butyrospermum parkii

Butyrospermum Parkii

What is butyrospermum parkii? Are shea butter allergies common? Learn why Puracy uses this ingredient in our skin & hair products!
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  • Derived from: shea nuts
  • Pronunciation: (Byew-ty-ROS-permum/ PAR-kee-eye)
  • Type: Natural
  • Other names: shea butter

What Is Butyrospermum Parkii?

Butyrospermum parkii (shea) butter is a natural moisturizer that's widely used in cosmetics, bath products, makeup, lotion, and hair care products.[1] Other names for shea butter may include: karite, carité, butirospermo, and vitellaria paradoxa.

What Does Butyrospermum Parkii Do?

Butyrospermum parkii helps bind moisture.[5] Shea contains vitamin E and catechins, which are also found in green tea. As an emollient, it helps soften skin, condition hair, and even moisturize cuticles.[6,7,1]

How Butyrospermum Parkii Is Made

Shea butter fruit is harvested and pulp is removed. After being dried in the sun, smoked over a fire, or parboiled, the fruit is cracked to expose the shea nuts. Once these are removed and dried again, they are ground into a powder that is mixed with water and pressed to yield the shea butter oil. [2]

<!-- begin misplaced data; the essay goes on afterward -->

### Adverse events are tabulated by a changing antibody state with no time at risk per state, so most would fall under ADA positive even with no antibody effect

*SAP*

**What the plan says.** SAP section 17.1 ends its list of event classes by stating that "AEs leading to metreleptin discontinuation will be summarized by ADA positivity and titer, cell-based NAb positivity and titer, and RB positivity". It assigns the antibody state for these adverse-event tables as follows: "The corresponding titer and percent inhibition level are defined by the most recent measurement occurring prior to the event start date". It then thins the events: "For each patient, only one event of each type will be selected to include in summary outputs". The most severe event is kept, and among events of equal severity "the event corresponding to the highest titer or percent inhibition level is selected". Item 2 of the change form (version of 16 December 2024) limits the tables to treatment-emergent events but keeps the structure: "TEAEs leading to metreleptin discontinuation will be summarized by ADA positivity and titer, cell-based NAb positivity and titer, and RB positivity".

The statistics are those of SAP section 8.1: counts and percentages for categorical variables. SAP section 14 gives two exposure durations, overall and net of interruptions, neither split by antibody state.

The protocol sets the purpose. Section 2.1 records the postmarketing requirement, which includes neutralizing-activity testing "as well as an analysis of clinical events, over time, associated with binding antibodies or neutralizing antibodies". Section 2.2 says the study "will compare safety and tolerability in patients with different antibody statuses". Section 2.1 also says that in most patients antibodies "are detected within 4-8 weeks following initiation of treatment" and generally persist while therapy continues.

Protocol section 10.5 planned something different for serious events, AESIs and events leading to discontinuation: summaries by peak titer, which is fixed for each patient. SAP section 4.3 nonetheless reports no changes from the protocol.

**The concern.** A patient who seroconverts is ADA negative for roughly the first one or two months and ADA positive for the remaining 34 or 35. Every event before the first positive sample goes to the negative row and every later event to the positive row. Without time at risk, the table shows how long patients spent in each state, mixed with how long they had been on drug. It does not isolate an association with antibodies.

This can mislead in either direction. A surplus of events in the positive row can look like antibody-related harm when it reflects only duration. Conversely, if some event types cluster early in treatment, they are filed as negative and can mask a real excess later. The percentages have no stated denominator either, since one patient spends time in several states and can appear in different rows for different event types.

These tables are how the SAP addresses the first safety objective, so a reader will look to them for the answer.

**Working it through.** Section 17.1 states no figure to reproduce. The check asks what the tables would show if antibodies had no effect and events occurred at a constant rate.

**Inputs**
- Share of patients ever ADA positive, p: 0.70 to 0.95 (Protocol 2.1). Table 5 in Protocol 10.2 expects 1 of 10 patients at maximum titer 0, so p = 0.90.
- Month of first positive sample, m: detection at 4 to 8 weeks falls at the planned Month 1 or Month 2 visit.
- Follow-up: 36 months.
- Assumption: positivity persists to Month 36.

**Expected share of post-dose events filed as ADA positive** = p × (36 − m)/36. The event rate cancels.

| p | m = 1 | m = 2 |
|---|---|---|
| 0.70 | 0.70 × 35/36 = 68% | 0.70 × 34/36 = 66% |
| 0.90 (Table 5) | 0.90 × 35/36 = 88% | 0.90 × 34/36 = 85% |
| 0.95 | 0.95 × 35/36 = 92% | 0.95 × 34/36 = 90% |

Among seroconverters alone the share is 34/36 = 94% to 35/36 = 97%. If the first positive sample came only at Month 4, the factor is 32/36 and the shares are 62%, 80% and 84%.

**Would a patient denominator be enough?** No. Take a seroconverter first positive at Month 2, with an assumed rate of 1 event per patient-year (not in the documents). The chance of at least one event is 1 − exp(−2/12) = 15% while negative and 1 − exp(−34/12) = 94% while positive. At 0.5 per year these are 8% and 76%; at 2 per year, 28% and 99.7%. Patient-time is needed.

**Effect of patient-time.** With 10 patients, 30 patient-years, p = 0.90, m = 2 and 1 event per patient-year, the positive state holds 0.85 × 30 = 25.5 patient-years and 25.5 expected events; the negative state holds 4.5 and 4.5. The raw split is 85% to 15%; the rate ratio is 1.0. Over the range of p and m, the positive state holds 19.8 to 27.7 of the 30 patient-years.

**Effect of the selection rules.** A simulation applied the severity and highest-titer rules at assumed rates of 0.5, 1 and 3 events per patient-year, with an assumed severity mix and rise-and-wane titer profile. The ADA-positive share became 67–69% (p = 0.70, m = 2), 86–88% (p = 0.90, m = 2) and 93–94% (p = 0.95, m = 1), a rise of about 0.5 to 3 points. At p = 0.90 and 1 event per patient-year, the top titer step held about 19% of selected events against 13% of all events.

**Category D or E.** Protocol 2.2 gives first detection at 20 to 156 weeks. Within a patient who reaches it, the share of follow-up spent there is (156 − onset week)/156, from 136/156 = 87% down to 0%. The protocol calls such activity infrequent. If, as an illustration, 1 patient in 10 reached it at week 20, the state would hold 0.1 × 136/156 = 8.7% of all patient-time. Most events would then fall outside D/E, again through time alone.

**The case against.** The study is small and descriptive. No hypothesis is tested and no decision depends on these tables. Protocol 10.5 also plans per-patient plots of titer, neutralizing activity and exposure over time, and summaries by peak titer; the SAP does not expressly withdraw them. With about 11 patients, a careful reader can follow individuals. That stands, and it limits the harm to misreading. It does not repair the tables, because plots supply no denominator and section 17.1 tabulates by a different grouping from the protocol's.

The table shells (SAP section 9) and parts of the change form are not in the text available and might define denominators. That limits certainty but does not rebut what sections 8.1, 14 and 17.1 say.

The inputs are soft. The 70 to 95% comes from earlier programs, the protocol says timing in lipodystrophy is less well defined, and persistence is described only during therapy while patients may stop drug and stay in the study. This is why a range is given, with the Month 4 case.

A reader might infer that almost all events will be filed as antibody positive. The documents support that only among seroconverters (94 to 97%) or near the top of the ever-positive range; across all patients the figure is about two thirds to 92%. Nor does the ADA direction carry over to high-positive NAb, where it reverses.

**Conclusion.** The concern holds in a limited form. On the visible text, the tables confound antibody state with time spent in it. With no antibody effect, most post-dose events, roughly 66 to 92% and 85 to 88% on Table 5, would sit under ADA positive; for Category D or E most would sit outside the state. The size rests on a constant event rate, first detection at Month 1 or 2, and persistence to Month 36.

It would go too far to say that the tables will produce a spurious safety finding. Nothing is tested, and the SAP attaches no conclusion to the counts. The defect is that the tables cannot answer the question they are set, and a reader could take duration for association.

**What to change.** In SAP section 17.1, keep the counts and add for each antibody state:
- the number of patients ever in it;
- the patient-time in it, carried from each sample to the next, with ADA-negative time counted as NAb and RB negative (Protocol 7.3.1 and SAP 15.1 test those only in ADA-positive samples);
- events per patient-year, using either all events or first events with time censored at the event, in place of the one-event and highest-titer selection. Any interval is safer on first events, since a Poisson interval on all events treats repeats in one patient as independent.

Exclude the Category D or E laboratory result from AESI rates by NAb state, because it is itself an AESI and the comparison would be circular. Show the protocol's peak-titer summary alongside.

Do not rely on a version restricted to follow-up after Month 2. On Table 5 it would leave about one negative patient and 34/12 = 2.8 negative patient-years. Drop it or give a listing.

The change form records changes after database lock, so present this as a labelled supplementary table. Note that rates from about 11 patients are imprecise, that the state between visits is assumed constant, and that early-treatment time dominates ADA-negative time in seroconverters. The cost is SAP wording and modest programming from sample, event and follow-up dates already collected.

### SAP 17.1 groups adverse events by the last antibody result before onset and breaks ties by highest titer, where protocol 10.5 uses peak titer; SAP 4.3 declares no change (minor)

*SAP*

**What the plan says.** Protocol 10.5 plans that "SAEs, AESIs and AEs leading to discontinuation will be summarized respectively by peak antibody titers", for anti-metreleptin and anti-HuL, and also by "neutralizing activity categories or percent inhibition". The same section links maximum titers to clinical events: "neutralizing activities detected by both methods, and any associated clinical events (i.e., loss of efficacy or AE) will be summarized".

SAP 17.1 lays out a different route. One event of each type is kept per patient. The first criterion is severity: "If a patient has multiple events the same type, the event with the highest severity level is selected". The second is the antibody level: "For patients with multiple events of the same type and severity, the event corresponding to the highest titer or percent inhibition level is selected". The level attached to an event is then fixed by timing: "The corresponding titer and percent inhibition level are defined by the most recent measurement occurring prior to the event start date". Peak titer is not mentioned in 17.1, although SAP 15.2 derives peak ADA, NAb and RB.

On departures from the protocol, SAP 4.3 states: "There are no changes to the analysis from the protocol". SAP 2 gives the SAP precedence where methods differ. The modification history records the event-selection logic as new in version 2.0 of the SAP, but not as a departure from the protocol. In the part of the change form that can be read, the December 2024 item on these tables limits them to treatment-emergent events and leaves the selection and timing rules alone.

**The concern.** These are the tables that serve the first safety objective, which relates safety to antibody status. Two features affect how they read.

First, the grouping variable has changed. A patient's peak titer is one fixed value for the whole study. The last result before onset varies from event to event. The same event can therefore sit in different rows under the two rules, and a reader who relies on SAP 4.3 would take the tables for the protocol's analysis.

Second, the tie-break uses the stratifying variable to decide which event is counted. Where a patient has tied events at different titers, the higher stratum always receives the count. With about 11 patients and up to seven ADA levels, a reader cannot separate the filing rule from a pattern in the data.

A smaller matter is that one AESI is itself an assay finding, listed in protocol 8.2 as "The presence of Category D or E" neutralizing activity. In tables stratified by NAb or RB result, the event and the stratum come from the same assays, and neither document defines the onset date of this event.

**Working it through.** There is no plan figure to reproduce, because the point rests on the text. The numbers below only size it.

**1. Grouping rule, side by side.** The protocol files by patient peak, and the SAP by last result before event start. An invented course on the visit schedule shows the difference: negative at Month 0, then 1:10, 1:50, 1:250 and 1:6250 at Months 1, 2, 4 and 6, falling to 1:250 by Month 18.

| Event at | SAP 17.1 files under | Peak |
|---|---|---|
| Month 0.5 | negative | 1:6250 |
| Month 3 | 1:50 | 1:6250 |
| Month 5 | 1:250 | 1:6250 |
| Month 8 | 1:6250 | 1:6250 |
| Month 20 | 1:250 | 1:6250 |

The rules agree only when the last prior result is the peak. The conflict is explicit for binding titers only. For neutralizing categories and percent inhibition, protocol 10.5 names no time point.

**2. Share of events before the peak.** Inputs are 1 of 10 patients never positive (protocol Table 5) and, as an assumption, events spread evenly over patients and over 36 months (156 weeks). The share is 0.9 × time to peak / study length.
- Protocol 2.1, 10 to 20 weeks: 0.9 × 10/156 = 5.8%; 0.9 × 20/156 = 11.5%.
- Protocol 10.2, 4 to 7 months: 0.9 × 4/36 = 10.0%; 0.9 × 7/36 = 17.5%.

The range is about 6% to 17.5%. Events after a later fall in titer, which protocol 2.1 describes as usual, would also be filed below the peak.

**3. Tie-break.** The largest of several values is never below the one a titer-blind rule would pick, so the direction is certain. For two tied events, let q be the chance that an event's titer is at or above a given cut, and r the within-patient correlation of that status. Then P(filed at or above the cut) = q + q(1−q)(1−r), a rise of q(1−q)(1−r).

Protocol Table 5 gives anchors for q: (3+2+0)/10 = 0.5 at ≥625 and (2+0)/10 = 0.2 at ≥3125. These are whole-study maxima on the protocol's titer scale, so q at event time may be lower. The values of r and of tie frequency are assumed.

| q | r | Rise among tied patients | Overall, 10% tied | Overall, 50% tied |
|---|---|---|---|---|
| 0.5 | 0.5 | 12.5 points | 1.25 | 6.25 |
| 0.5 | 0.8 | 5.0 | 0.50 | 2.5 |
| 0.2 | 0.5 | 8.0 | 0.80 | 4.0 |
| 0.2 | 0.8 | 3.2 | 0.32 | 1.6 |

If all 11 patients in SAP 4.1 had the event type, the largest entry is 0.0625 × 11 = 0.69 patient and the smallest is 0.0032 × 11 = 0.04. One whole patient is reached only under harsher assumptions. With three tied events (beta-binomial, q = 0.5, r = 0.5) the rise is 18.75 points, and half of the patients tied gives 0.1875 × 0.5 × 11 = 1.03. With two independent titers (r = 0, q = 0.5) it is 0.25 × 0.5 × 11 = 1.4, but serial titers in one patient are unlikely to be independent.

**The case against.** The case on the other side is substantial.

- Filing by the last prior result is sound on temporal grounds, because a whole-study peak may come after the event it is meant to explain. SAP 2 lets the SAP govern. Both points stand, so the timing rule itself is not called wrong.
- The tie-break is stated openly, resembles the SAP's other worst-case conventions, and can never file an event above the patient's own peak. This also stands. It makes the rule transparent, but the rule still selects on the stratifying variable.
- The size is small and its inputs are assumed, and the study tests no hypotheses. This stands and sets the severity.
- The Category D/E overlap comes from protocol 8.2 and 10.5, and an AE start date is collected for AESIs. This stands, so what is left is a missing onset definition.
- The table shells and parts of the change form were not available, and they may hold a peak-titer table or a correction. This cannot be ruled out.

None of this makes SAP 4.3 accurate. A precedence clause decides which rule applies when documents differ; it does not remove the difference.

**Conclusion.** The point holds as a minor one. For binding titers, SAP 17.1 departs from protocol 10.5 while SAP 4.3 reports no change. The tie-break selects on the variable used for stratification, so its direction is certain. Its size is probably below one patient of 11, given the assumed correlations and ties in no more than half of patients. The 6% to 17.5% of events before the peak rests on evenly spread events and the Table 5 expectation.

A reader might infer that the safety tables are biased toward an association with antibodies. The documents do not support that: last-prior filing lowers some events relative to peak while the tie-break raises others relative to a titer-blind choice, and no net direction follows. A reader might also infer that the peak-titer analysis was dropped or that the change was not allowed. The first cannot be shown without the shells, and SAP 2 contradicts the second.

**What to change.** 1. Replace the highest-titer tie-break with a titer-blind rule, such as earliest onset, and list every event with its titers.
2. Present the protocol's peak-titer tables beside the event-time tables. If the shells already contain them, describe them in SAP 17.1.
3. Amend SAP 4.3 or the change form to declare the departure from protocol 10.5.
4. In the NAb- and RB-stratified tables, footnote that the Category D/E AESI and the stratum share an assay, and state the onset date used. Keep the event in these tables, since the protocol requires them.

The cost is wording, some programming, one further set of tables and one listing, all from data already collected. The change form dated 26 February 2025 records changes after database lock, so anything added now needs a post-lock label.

Why Puracy Uses Shea Butter

Since butyrospermum parkii for skin is prized as an emollient (which fills gaps in skin) and moisturizer, we use organic shea butter in our Face & Body Lotion and Organic Baby Lotion. In addition to its smoothing capabilities, Butyrospermum parkii in hair products is ideal for dry, irritated scalps, and that's precisely why our Natural Conditioner takes advantage of its hydrating and smoothing capabilities.

Is Butyrospermum Parkii Safe?

The Cosmetic Ingredient Review considers shea butter and shea oil as safe in topical administration. [3] Though Butyrospermum parkii is a tree nut, there is no correlative or published data regarding shea butter allergies.

Interestingly, shea nut butter actually lacks detectable protein residues that other tree nuts (e.g. pecan, walnut) possess.[4] While there is no guarantee that an allergy will not be experienced, allergy specialists believe there is little-to-no risk.[5]


[1] Cosmeticsinfo.org
[2] The Shea Project
[3] Cosmetic Ingredient Review
[5] American Academy of Allergy Asthma & Immunology